In book three of De docta ignorantia, Nicholas links this second mode with aequalitas and the divine Word. He uses two other concepts, explicatio and medium, to make Christ the axis of cosmic procession from and return to God. The eternal Word may be absolute, but the incarnate Word is the medium that connects absolute and contracted. Thus Christ unites the aequalitas essendi and the universal contractio, and reconciles the age-old tension between Logos and Arithmos. The Word enfolds the forms of all contracted things, connecting absolute and contracted (and thereby holding together the structure of the three books of On Learned Ignorance). Albertson emphasizes the originality of this Cusan Christology.

Nicholas' second lengthy treatise, De coniecturis, returns to his source materials and reworks them as a system of four unities: absolute divine unity is contracted to the universe of three lesser unities: the decadic root, its square, and its cube. What constitutes each unity is reciprocal enfolding and unfolding, so that the second unity (the primordial decade) is the mediator of divine unity to the rest. Albertson sees Cusanus as testing a different combination of Thierry and the Fundamentum treatise in "an integrated henological vision" even more Neopythagorean in character.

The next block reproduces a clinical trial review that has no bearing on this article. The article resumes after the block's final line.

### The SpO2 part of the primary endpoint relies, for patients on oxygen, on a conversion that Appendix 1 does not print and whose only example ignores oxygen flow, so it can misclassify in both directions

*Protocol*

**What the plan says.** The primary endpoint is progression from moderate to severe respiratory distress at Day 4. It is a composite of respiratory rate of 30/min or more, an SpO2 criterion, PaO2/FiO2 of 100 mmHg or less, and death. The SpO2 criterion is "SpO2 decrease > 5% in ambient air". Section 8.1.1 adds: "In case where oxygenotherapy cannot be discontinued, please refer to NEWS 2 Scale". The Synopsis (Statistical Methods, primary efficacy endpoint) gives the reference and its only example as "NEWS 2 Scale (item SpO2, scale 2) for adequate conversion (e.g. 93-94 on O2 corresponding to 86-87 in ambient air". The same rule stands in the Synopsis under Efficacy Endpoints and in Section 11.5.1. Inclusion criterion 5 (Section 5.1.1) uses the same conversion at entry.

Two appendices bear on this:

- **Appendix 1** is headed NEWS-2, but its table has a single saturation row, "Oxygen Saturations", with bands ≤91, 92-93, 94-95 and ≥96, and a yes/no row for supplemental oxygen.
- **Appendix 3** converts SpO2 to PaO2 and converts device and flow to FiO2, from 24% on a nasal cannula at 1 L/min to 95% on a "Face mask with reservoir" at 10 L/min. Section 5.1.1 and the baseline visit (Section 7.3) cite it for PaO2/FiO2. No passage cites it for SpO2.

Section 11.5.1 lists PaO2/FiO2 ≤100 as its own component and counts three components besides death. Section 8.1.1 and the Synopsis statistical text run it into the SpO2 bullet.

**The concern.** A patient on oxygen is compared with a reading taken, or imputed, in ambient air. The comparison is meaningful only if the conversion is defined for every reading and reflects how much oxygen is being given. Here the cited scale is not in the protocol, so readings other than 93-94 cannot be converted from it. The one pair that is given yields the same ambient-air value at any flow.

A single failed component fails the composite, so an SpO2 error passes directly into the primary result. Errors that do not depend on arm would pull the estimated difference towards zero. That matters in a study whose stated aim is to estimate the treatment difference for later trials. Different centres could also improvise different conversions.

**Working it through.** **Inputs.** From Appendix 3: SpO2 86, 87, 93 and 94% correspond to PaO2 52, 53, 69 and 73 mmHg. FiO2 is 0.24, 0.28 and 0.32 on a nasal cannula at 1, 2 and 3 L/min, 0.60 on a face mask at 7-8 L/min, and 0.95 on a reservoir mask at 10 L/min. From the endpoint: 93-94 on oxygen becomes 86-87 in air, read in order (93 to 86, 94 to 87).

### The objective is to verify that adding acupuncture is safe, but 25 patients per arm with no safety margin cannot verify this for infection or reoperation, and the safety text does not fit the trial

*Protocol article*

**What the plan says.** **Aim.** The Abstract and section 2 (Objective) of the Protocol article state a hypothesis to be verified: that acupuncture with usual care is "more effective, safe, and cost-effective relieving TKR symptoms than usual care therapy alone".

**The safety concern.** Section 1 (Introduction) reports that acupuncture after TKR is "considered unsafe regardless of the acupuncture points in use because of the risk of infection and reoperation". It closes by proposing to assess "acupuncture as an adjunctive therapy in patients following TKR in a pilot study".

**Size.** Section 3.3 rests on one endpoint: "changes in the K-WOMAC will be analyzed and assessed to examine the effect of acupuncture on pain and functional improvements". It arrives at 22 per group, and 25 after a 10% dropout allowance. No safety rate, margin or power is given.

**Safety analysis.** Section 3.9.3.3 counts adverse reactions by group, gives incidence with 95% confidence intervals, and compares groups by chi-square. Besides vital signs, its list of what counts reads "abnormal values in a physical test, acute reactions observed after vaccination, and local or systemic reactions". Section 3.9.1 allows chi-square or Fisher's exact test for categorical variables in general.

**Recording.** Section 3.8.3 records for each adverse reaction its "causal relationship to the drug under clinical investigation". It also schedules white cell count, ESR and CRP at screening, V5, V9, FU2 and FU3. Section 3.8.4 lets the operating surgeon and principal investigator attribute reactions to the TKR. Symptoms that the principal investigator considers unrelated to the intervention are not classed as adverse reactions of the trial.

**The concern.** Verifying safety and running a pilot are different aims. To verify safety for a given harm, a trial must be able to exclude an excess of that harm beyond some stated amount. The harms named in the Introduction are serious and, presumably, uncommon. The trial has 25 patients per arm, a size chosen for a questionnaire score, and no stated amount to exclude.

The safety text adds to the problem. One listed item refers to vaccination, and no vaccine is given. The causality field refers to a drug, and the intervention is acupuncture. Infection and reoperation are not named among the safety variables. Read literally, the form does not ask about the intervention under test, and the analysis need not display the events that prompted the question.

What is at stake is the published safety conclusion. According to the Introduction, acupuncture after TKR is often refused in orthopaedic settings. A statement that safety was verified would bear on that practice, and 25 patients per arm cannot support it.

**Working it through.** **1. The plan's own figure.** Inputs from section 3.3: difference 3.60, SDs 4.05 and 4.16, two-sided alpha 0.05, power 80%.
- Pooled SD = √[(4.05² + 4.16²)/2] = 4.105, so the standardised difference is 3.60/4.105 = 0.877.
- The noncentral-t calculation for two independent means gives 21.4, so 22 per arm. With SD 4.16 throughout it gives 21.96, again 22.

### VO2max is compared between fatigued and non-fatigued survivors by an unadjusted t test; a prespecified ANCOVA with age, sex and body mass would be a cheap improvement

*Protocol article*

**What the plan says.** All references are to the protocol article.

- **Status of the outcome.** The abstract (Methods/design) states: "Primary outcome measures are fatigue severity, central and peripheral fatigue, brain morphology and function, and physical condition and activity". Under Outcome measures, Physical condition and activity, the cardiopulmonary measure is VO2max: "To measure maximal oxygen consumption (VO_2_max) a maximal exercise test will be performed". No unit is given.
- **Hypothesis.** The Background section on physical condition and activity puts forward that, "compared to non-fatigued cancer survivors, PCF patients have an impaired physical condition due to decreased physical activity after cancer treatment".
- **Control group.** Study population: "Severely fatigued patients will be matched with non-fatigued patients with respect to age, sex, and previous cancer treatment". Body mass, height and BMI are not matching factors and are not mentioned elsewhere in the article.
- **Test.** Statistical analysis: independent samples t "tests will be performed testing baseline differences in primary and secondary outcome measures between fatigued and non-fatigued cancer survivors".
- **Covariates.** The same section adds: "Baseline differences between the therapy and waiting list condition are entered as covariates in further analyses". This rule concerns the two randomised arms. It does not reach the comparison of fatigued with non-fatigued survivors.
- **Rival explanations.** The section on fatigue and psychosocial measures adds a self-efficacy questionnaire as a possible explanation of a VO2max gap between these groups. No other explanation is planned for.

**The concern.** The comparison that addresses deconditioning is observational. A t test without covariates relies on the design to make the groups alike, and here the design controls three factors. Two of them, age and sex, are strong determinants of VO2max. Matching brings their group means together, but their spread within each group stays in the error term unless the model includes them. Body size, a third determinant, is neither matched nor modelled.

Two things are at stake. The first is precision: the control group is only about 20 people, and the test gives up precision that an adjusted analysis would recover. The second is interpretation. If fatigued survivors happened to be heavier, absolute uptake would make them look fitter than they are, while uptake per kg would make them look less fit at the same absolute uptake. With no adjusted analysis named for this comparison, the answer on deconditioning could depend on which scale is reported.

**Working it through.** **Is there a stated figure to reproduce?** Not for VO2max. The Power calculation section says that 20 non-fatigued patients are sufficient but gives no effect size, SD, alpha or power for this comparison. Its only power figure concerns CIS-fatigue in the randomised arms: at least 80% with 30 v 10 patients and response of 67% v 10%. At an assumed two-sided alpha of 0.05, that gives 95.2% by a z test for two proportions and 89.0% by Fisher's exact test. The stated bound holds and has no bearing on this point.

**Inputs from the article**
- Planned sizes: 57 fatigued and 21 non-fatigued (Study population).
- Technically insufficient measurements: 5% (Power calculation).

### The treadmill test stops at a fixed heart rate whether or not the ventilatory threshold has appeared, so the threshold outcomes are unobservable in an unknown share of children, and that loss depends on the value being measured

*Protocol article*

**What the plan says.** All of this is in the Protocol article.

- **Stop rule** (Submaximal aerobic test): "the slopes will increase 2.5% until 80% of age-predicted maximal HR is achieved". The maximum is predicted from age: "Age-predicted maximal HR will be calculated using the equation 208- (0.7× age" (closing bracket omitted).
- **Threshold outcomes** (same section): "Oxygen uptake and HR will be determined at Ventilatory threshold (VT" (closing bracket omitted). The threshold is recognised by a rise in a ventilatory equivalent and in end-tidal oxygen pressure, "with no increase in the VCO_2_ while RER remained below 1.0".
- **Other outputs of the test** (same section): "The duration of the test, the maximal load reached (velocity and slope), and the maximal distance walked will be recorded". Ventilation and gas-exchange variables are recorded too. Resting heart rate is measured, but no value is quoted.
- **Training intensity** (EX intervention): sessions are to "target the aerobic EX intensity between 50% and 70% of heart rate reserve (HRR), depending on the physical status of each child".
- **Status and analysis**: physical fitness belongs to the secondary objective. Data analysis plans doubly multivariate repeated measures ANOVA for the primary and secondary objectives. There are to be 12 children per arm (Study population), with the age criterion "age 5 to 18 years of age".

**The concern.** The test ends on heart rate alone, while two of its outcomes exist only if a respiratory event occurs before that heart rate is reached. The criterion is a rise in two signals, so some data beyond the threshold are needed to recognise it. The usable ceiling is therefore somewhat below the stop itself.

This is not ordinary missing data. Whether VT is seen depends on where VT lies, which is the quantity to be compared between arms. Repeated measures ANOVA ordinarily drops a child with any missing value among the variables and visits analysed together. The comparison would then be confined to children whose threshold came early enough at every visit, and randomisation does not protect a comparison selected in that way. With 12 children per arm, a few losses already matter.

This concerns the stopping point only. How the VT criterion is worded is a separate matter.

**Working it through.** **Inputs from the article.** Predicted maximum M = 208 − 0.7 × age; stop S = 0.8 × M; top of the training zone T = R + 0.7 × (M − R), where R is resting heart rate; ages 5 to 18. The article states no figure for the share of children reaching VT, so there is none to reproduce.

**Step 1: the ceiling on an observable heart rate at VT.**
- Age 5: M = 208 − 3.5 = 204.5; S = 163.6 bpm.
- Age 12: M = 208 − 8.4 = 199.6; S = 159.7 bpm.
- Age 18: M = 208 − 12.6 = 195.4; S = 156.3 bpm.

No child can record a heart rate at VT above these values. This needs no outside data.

The 1450s and especially Idiota de mente find Nicholas displaying a deeper integration of Christian theology and Neopythagoreanism. Nicholas returns to Thierry's original account of the four modes and explores the necessitas complexionis. His account of created mens stands above all lesser unfoldings as an "image" of divine enfolding. As God's image and not an unfolding the human mind reflects divine enfolding as a unique mediator. Nicholas links mind as mensura with mind as second mode and thus combines the mathematical nature of mens with the imago Dei tradition. The mind's self-measurement is an image of God's mathematizing self-measure. In c.6 of De mente there occurs a theology of number that reflects the ascent of mind through the four modes. There is a radical intimacy of divine Number hidden within human number and once God is seen as innumerable Number, Arithmos is no less immediate to God than Logos.